Most importantly, the early finalisation of the Pancheshwar Multipurpose Project figured in talks, and this is likely to be revived again. “Since India is reluctant to purchase energy produced by Chinese companies in Nepal, we will talk with Modi for the engagement of Indian developers for this project,” Deuba had said.

In April, PM Deuba invited greater participation of Indian companies in Nepal’s hydropower development projects, according to the Ministry of External Affairs statement. The progress made in 900 MW Arun-III hydro-electric project in Nepal was also noted, it said.

Meanwhile, India shared that under ‘Azadi ka Amrit Mahotsav’ celebrations, India will inaugurate 75 development projects in Nepal this year.

Improved connectivity

Having one of the fastest growing economies in the neighbourhood has its advantages for Nepal. However, one of the key areas where cooperation can be improved is air connectivity. Nepal has requested India to provide three additional entry routes and had, during the last visit, also requested an agreement on near-border operation for the Gautam Buddha International Airport.In April, both leaders had virtually inaugurated the India financed Kurtha-Jayanagar passenger railway. The railway is to be extended to Dhalkebar in Nepal.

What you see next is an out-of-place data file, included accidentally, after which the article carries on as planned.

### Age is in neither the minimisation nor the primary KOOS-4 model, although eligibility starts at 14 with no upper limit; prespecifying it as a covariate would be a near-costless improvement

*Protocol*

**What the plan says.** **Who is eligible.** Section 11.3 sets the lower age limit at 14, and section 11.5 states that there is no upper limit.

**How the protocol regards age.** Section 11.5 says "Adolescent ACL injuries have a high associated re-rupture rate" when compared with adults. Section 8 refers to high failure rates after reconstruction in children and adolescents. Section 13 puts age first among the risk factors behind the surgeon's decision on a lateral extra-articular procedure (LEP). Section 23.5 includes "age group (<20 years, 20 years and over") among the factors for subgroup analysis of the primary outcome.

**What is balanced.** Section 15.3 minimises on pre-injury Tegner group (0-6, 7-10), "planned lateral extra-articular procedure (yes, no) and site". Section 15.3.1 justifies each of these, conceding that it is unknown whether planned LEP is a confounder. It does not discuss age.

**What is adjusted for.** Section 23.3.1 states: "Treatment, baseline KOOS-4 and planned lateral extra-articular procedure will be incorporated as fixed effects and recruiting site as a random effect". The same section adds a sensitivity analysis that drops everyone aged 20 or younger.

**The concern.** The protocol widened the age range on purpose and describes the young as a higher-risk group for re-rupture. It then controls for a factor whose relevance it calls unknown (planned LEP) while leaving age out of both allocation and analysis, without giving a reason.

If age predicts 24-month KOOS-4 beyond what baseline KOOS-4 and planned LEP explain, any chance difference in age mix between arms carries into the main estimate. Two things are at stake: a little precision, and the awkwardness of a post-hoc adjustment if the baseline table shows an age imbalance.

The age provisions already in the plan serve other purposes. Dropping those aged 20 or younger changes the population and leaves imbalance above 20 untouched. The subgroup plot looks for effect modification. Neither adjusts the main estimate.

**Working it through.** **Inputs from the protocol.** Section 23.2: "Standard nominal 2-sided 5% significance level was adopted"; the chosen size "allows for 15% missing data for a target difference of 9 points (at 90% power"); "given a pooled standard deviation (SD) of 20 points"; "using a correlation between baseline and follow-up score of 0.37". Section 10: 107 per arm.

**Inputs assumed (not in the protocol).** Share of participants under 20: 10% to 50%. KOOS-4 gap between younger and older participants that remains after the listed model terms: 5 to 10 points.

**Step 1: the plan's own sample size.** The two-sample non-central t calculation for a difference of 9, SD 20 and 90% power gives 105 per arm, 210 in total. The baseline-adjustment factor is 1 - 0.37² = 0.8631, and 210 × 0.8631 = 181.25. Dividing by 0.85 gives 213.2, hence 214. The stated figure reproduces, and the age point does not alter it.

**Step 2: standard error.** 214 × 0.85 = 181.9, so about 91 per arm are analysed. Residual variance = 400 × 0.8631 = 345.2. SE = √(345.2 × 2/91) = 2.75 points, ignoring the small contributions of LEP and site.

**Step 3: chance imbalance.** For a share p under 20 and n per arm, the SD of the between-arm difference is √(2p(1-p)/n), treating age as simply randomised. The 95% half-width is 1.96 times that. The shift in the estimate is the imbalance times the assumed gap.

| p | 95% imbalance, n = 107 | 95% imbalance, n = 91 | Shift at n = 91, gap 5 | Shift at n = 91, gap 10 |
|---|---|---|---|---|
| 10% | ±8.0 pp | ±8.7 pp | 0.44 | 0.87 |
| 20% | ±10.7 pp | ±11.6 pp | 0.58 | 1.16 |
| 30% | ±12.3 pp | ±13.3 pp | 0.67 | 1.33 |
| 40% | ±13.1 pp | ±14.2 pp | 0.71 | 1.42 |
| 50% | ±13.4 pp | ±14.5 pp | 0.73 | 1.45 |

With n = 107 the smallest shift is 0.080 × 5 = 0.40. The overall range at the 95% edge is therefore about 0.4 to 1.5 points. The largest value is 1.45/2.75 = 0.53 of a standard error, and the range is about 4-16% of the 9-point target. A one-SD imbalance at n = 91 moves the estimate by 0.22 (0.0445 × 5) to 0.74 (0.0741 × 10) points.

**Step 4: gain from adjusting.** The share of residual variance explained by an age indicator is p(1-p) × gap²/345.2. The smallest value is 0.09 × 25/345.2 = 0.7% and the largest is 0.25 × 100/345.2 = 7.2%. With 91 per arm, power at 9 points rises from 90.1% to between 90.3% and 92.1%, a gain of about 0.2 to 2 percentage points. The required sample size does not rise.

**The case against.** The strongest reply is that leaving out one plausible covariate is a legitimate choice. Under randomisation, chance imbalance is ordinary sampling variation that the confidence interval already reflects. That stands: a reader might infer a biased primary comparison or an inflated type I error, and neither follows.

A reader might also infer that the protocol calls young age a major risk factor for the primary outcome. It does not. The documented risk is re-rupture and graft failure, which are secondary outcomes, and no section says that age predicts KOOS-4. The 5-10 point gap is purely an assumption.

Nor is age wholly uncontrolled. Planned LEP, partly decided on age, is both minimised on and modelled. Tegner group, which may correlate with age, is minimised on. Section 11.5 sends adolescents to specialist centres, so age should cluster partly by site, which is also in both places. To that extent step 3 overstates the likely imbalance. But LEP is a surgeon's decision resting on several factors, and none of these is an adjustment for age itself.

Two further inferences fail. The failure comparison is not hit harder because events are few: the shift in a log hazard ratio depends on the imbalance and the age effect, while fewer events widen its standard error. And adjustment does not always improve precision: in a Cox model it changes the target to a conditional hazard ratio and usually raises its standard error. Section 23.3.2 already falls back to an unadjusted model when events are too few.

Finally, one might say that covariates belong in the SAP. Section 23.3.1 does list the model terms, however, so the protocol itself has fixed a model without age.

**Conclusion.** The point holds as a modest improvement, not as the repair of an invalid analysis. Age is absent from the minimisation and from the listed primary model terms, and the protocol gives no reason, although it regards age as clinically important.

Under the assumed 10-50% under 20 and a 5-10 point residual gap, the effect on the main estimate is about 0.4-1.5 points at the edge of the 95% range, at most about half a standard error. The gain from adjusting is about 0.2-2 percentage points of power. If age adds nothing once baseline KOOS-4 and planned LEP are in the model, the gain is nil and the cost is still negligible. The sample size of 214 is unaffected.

China’s growing role

India has sought to refresh ties with Nepal at a time when China has overtaken India as the largest source of foreign direct investment for the Himalayan nation. Under ormer PM Oli, Nepal grew closer to China, with a visit by him to Beijing in 2016, followed by the first ever visit of a Chinese defence minister to Nepal in 2017. A month after that Nepal and China held military exercises together and a military grant of $32 million was also announced.

According to an observer research foundation report, China hiked its annual development assistance to $120 million. Besides, it is involved in airport expansion projects at Pokhara and, ofcourse, at Lumbini.

Buddhist legacy

This brings us back to China’s diplomacy around Buddhism, with which it also aims to keep a check on Tibet, a region the Chinese Army invaded and occupied in 1950. The Dalai Lama, the spiritual head of the Tibetan people, fled to India and has been given refuge here ever since. Tightening its iron grip over the region, China now seeks to have the final say in choosing the next Dalai Lama.

The Chinese Communist Party even hosts the so-called World Buddhist Forum every three years, in an attempt to shift the Buddhist axis toward itself. But China cannot alter history. India is unarguably the center of Buddhist philosophy and heritage, and the home of exiled persecuted Tibetans.

On his visit to Nepal, PM Modi will speak at the Buddha Memorial Ceremony organised by the Lumbini Development Trust and also lay the foundation stone for a Buddhist monastery, to be built with India’s support. Besides cultural and historic ties, India and Nepal have shared democratic values. With China circling Nepal, it is time India stepped up and reinforce its neighbourhood first policy.